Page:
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Comment: Re:*sigh* (Score 1) 291

by readin (#49359653) Attached to: Iowa's Governor Terry Branstad Thinks He Doesn't Use E-mail

In spite of all this, Centers continues to insist that Branstad does not use e-mail. But checking your e-mail on your phone counts as using e-mail. Receiving e-mails from your staff counts as using e-mail. Sending accidental e-mails with your Blackberry counts as using e-mail.

Checking a group distribution list because that's how you get news is not really "using" e-mail.

Checking a group mail is not checking "your" e-mail.

Sending e-mails which demonstrate that you have no idea what you are doing does certainly not count as "using" "e-mail".

Obviously, this craptastically ignorant fuckstain is not tech savvy.

I was with you until you said he "obviously" is not "tech savvy". So we know from reading the article that he recognizes that his Blackberry is "old-fashioned". And he apparently doesn't waste a lot of time digging into how the company that makes Blackberry markets them (they call them "smart phones" but there are much smarter phones our there these days).

As for the email? He had his staff set something up and he checked in on a regular bases using an app that probably hid details from him. Did he need to care what those details were? I'm pretty tech savvy in some areas. i can build a large scale web app. I can tell you about a lot of different frameworks for building sites. I can tell you about strengths and weaknesses of those frameworks, strengths and weaknesses of the various languages for writing code, what common architectures, web servers, and application servers are. Yet here I sit using Slashdot and I haven't the faintest idea what language it is written in, what web server is serving the content, what frameworks are involved. If I viewed the source on the page to see the javascript I might get some clues, but I honestly just don't care. This governor may have viewed it the same way. It was an app set up by someone else for him and he didn't care to find out how it was implemented even if he could tell you details about various computer communication protocols.. He has other things to spend his time on.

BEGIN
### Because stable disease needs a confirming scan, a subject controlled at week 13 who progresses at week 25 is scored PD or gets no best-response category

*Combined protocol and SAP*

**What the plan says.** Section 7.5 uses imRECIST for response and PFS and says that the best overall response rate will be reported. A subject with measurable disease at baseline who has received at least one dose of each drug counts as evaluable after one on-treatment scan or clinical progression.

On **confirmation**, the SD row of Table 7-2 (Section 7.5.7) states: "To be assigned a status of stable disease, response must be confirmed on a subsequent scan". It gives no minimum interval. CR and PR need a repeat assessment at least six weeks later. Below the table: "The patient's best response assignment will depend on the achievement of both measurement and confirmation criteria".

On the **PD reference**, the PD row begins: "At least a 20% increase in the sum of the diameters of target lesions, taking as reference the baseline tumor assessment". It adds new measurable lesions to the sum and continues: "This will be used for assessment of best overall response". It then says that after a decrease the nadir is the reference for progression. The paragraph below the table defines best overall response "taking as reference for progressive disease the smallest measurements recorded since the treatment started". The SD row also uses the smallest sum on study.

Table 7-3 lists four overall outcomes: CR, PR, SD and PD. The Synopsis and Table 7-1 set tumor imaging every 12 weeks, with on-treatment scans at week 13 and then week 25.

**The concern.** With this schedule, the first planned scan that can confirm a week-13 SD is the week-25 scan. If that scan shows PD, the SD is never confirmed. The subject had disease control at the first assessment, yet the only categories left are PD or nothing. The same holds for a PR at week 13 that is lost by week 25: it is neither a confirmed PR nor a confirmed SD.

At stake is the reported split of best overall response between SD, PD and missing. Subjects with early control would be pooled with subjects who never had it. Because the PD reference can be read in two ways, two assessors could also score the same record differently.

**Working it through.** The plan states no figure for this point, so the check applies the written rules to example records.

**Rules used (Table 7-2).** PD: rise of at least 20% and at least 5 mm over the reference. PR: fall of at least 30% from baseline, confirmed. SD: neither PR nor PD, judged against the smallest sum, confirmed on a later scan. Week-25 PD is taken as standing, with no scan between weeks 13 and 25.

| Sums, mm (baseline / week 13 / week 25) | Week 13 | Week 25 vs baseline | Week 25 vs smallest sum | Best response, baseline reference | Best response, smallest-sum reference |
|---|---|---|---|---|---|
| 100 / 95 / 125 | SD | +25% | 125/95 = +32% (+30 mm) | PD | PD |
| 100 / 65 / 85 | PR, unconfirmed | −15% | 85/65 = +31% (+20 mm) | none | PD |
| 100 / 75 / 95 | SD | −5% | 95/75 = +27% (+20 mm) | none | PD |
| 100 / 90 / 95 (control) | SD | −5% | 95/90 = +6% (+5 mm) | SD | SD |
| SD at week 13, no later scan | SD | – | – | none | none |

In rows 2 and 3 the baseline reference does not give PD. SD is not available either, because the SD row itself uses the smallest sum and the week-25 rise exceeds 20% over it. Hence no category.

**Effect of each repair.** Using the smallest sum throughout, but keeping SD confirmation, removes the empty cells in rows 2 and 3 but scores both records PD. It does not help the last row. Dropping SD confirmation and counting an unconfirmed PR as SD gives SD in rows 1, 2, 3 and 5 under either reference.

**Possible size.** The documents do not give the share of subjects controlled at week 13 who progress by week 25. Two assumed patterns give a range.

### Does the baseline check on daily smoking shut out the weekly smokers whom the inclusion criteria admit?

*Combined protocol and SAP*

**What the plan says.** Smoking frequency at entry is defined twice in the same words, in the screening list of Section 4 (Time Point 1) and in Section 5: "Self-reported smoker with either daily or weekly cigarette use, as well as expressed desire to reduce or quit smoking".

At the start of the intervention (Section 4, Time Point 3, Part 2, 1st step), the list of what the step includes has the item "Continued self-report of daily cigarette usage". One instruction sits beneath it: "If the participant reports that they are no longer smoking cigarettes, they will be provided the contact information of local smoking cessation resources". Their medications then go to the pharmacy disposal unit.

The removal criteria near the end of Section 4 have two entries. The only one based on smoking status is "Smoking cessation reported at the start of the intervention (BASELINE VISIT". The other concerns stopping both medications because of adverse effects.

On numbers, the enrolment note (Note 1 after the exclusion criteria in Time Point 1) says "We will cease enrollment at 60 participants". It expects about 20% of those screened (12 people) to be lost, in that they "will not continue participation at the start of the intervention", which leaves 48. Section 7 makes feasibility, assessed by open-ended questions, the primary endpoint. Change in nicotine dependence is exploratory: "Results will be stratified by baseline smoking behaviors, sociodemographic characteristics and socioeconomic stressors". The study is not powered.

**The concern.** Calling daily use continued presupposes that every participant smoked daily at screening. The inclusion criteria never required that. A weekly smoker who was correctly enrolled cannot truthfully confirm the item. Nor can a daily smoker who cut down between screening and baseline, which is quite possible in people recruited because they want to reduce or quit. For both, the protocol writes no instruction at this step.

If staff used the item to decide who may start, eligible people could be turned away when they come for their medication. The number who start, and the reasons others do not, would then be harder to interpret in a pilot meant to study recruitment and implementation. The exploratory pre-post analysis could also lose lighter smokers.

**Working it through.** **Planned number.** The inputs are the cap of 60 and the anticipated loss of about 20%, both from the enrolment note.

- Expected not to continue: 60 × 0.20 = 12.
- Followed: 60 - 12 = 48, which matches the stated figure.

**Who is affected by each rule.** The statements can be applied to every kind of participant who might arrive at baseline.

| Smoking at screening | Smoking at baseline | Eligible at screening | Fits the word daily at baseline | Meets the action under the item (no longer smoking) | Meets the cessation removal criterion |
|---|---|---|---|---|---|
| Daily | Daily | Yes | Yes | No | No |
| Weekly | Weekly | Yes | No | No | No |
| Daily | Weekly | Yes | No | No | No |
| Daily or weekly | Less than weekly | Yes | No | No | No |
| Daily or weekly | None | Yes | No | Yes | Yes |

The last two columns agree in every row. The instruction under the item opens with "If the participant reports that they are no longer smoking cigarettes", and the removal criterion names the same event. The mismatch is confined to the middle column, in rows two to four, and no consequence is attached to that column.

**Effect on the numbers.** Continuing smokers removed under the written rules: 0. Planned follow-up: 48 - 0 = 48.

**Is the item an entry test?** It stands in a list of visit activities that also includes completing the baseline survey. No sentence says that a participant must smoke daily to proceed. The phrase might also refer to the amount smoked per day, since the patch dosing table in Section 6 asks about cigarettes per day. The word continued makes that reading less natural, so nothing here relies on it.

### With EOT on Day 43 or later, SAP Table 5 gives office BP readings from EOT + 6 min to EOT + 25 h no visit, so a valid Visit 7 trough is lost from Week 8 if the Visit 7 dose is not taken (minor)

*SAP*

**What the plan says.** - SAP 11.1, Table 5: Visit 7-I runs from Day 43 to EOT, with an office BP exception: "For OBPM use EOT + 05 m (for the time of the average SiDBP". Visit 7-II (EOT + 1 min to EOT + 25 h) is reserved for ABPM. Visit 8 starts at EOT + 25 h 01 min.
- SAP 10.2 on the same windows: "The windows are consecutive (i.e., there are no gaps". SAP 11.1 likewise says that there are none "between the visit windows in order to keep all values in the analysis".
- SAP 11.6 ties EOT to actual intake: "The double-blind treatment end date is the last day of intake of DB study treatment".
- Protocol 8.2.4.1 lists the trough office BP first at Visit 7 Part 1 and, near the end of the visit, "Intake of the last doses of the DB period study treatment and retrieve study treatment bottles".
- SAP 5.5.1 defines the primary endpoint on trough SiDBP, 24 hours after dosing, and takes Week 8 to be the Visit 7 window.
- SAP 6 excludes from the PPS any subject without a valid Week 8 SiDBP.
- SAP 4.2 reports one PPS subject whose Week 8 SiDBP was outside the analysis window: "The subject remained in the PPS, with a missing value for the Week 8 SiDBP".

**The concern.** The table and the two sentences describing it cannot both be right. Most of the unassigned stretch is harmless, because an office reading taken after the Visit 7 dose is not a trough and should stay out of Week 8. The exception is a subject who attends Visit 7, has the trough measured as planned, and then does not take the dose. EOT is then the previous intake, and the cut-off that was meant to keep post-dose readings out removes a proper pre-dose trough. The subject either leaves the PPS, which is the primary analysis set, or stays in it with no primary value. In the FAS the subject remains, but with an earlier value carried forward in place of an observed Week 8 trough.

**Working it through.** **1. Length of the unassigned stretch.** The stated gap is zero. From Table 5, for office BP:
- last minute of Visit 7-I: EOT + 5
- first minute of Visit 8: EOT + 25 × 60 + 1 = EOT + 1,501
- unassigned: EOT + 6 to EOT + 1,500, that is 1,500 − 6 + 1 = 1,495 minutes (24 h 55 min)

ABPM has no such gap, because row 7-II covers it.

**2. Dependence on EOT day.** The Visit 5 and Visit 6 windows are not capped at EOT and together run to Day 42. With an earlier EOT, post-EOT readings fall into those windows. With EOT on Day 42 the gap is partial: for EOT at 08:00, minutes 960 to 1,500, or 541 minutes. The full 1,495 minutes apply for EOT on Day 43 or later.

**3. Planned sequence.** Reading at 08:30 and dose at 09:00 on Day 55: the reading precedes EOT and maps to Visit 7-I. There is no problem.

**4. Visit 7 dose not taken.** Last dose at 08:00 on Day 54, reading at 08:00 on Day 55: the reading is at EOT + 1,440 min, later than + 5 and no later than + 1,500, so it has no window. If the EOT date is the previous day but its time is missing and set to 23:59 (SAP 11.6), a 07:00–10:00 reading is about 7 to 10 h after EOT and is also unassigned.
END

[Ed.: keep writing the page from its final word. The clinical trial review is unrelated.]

Comment: Re:is this for real? (Score 1) 211

"Presently, only one in 10 schools nationwide offer computer science classes."

From 1992-1996 I went to a tiny high school in the middle of nowhere surrounded by corn fields, and even I had 4 computer programming courses - granted only like 5-6 kids were in the 4th class, they almost canceled it on us.

Maybe they teach programming and computers in the Midwest but not elsewhere?

Comment: Re:Coding? (Score 1) 211

I found this pretty frustrating when my kids took a computer course and found it basically consisted of learning to use Microsoft Office. No bytes, bits, binary calculations, parts of a computer (input, output, processing, RAM, etc.). In my mind the only useful part of the class was that they got a chance to practice keyboarding.

Comment: Re:Excellent idea! (Score 1) 211

Let's force everyone to learn how to code! We need more bad programmers!

After all, people who think they know something without really knowing anything are the best!